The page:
Briefing: IC Reform – Workforce

Analysis of the survey figures from the IC Human Capital Report quantify what most of us have known for a long time: the system is broke. Leadership is poor and untrustworthy, you might as well not have a first-line supervisor, bosses play favorites with rewards despite the fact that this is supposed to be a meritocracy and old-timers of questionable value eat up prime resources that could be better spent on those with current skills. The current civil service model may have done away with the rampant patronage of the original system, but it most certainly has not kept up with the times.

Flexibility in personnel matters – the kind the SECDEF and DNI have argued for and the sort the DHS workforce successfully stopped – is critical. People need to be able to focus on what they need to when they need to and low-level “protection” of top talent has to stop. Those that go should not be those-that-can-be-spared if we are going to maximize our effectiveness.

IC work is in essence the ultimate info-age business and it is only right that we look (in part) to info-age solutions to address related problems. If we are to be as nibble and responsive as the business world we also need to consider the practices that help such entities maintain their fleet-footedness.

  • Performance rankings should take into consideration two factors; supervisor’s input and peer input. Supervisor input is a well-established process that needs little further elaboration. Peer input is built on Digg and/or eBay-seller-style rankings of employee output that is compiled throughout the year. The latter mechanism is to allow for both a broader base of inputs than a potentially overworked supervisor can consider and to help mitigate the effects of supervisor bias (intentional or not).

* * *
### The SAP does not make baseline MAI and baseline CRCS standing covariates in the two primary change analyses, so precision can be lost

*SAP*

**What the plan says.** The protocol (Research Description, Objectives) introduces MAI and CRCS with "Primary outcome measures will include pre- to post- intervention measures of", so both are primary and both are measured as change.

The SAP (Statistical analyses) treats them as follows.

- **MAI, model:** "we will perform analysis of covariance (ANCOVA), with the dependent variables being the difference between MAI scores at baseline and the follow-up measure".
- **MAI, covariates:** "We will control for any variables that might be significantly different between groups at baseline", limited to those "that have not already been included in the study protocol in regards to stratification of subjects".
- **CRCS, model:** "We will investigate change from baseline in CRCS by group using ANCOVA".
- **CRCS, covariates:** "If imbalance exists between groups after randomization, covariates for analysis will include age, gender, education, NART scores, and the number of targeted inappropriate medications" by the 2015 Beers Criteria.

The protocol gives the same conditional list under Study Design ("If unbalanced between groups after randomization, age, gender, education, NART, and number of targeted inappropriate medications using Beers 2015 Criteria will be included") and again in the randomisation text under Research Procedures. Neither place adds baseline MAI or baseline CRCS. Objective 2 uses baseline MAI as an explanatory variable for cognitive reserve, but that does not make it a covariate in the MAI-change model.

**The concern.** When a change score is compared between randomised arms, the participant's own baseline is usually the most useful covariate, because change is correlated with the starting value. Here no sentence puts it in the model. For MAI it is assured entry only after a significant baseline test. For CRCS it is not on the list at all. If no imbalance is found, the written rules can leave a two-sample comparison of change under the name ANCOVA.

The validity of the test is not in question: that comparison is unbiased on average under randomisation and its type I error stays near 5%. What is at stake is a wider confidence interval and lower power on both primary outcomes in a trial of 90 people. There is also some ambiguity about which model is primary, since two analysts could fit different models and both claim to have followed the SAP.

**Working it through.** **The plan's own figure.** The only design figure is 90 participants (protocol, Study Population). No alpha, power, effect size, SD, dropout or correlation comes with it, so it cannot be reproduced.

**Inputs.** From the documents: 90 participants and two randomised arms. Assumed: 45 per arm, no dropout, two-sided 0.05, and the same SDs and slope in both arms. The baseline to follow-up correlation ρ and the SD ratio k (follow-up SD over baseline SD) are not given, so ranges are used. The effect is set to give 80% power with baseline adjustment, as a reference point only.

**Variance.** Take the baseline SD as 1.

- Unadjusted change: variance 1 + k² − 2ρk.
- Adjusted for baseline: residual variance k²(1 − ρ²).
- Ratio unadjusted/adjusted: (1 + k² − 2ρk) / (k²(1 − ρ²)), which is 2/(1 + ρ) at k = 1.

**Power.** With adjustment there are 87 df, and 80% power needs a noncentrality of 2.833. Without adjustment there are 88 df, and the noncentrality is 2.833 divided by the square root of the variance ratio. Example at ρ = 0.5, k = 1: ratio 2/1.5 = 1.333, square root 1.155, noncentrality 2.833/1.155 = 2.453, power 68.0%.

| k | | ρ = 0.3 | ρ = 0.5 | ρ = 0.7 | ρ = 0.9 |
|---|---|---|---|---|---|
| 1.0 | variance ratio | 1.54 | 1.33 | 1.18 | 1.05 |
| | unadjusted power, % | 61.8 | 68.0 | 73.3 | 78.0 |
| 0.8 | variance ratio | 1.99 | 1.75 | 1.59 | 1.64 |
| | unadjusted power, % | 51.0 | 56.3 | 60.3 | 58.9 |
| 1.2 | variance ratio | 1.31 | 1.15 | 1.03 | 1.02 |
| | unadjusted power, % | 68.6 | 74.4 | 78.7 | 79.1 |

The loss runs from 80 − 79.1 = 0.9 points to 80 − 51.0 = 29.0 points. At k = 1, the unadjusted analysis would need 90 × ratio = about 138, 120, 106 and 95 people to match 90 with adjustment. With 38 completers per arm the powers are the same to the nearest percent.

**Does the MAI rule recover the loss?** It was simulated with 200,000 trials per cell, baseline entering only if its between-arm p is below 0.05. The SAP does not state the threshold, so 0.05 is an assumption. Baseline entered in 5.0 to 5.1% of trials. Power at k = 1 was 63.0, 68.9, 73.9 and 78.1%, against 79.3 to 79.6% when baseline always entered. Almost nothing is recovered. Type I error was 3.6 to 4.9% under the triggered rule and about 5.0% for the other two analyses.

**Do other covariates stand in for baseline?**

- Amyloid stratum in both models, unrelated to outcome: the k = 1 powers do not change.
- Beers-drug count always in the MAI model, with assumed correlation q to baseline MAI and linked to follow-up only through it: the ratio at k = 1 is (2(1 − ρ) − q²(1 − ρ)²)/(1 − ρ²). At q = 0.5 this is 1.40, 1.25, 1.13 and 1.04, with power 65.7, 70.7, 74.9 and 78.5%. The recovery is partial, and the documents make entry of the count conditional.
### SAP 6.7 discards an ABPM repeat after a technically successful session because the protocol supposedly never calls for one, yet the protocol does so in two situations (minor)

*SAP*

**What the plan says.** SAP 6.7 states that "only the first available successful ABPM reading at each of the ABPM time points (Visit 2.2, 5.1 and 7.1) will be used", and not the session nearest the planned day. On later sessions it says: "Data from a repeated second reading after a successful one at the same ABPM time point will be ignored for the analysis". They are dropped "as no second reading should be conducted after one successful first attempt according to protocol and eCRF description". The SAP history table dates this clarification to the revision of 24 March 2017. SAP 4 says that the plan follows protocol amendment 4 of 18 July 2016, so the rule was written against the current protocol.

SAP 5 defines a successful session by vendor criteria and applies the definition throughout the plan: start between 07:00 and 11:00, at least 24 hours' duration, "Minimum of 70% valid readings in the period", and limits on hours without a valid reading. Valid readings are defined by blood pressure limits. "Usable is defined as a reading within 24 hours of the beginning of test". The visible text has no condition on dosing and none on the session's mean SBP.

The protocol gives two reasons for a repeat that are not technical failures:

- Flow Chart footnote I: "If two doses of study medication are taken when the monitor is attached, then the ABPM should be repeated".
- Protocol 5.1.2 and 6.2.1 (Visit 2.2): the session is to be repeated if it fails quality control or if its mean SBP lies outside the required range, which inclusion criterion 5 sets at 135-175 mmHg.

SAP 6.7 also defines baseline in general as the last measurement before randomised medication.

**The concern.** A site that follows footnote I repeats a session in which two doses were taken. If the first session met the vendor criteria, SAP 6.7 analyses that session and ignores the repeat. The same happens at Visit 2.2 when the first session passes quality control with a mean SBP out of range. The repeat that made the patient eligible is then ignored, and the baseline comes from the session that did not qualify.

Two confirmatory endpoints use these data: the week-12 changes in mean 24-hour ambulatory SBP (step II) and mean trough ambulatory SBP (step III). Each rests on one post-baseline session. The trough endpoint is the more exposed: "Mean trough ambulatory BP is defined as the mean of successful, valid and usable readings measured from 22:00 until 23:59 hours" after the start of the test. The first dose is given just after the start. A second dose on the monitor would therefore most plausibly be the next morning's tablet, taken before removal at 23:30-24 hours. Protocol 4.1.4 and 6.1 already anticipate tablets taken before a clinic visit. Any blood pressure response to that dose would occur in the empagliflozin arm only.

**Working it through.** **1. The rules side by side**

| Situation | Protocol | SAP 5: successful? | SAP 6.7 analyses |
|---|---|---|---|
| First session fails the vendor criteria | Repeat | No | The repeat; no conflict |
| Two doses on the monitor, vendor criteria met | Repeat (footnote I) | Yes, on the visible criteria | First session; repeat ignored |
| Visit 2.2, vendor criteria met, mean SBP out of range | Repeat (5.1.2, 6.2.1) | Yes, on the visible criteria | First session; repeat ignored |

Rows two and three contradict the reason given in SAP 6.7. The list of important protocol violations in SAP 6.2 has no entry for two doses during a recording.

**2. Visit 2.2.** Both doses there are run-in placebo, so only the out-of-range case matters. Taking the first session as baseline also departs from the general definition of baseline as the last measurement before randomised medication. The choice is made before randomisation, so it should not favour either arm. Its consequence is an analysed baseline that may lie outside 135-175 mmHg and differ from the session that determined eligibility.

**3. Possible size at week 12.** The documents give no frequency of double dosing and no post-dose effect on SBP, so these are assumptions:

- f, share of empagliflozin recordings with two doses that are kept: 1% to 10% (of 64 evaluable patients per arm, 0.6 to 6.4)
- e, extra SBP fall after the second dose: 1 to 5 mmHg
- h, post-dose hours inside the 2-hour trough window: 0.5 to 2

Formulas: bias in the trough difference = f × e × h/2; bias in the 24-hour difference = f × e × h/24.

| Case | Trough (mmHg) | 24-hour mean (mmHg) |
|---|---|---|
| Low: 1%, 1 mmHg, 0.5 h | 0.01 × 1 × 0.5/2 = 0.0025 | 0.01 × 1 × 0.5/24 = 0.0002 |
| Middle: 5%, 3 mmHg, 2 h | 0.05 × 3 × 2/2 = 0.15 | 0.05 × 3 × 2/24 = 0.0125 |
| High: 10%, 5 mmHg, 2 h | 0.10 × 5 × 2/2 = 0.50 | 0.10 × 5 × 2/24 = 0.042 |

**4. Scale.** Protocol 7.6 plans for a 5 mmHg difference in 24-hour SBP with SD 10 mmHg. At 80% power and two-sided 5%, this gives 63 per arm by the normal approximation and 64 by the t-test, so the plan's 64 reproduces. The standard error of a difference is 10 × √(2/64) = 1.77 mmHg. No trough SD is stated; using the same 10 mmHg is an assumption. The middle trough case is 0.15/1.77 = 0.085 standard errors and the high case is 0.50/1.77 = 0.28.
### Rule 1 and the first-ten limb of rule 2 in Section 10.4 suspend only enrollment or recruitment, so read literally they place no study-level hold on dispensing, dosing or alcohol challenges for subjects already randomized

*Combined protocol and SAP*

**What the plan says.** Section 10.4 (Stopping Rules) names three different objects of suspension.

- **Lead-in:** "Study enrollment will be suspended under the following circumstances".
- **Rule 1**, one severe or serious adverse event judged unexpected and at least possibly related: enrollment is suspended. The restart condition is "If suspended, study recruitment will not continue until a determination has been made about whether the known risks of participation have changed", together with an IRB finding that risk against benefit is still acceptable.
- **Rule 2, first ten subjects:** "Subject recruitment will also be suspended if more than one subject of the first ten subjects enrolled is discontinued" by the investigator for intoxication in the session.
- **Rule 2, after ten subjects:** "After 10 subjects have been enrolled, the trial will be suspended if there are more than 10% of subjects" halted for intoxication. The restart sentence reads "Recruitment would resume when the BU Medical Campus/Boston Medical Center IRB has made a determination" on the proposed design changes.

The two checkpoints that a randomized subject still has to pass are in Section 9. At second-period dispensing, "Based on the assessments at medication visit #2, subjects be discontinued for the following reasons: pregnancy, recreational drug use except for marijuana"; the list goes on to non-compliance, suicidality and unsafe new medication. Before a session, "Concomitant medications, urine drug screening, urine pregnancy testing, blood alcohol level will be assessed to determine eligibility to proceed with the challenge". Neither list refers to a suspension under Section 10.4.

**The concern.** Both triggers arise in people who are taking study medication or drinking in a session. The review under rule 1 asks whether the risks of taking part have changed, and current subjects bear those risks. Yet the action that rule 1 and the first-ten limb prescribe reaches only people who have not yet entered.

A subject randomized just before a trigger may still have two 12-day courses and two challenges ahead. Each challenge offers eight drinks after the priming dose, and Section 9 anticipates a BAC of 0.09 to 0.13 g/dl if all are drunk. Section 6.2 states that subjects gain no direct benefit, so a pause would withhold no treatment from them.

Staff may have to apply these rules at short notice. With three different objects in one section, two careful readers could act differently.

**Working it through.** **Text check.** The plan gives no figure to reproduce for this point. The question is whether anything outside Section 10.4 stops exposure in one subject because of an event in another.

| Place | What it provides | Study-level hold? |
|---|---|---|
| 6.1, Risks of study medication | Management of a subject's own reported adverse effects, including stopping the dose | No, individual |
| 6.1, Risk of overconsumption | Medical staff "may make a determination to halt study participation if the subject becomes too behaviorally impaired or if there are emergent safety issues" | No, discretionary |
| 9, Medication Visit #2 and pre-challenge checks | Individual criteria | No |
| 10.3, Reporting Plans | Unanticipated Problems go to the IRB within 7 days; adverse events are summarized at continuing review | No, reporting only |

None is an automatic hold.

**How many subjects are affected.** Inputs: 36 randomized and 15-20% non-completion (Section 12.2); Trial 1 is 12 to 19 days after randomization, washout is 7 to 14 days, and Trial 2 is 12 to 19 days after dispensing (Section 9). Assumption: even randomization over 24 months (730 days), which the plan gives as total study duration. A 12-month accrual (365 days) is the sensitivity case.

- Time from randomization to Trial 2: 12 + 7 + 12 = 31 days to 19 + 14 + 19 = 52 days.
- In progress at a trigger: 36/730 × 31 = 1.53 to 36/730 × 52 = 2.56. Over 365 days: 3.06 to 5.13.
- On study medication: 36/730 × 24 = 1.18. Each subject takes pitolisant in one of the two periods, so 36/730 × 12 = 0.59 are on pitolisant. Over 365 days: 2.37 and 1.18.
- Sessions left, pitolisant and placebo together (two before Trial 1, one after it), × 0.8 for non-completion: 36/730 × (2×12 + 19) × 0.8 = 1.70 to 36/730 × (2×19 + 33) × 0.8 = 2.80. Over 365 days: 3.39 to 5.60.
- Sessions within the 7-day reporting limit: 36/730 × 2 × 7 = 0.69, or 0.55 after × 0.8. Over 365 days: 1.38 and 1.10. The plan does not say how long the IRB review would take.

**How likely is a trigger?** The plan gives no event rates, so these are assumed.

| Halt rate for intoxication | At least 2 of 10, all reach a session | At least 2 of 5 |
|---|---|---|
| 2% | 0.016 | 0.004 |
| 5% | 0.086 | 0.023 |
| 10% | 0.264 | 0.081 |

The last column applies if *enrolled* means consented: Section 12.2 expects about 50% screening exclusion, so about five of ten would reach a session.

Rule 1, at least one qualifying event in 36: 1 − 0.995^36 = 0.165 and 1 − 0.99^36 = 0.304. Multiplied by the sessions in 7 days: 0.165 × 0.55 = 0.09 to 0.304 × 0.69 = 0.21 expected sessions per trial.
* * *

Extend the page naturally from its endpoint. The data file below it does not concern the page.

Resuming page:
• A skill-set ranking should be an additional factor that may raise or lower one’s compensation and position in the hierarchy. Masters of obsolete weapons systems used by adversaries who no longer exist have no place sitting in highly-paid positions of authority when the world and its problems have long since passed them by. Their past service is appreciated, but institution with a lick of smarts keeps that much overhead around for so long. So . . .
  • Establish both an active and inactive Reserve that can be tapped for SHARP and similar efforts as well as used to surge on the mundane when the next significant crisis breaks out.

Perhaps too complicated to fix immediately but something that should be addressed either with a technical solution and/or legislative lobbying, is removing the drudgery of administrative tasks that exempt-class employees are forced to endure. Despite various controls people still fiddle with their (paper) timecards, fudge their leave slips or doctor their travel vouchers. Yet because of this minority a whole internal busy-work industry has arisen to pretend to deal with the problem. More time working, less time filling out forms should be a new mantra for those re-tooling the system. There is enough technology involved with entering the building and accessing required systems to automate a near 100% solution.

Keep people’s focus on the work – the very special and important work – and they’ll cut down on the time they spend looking at supposedly greener pastures.

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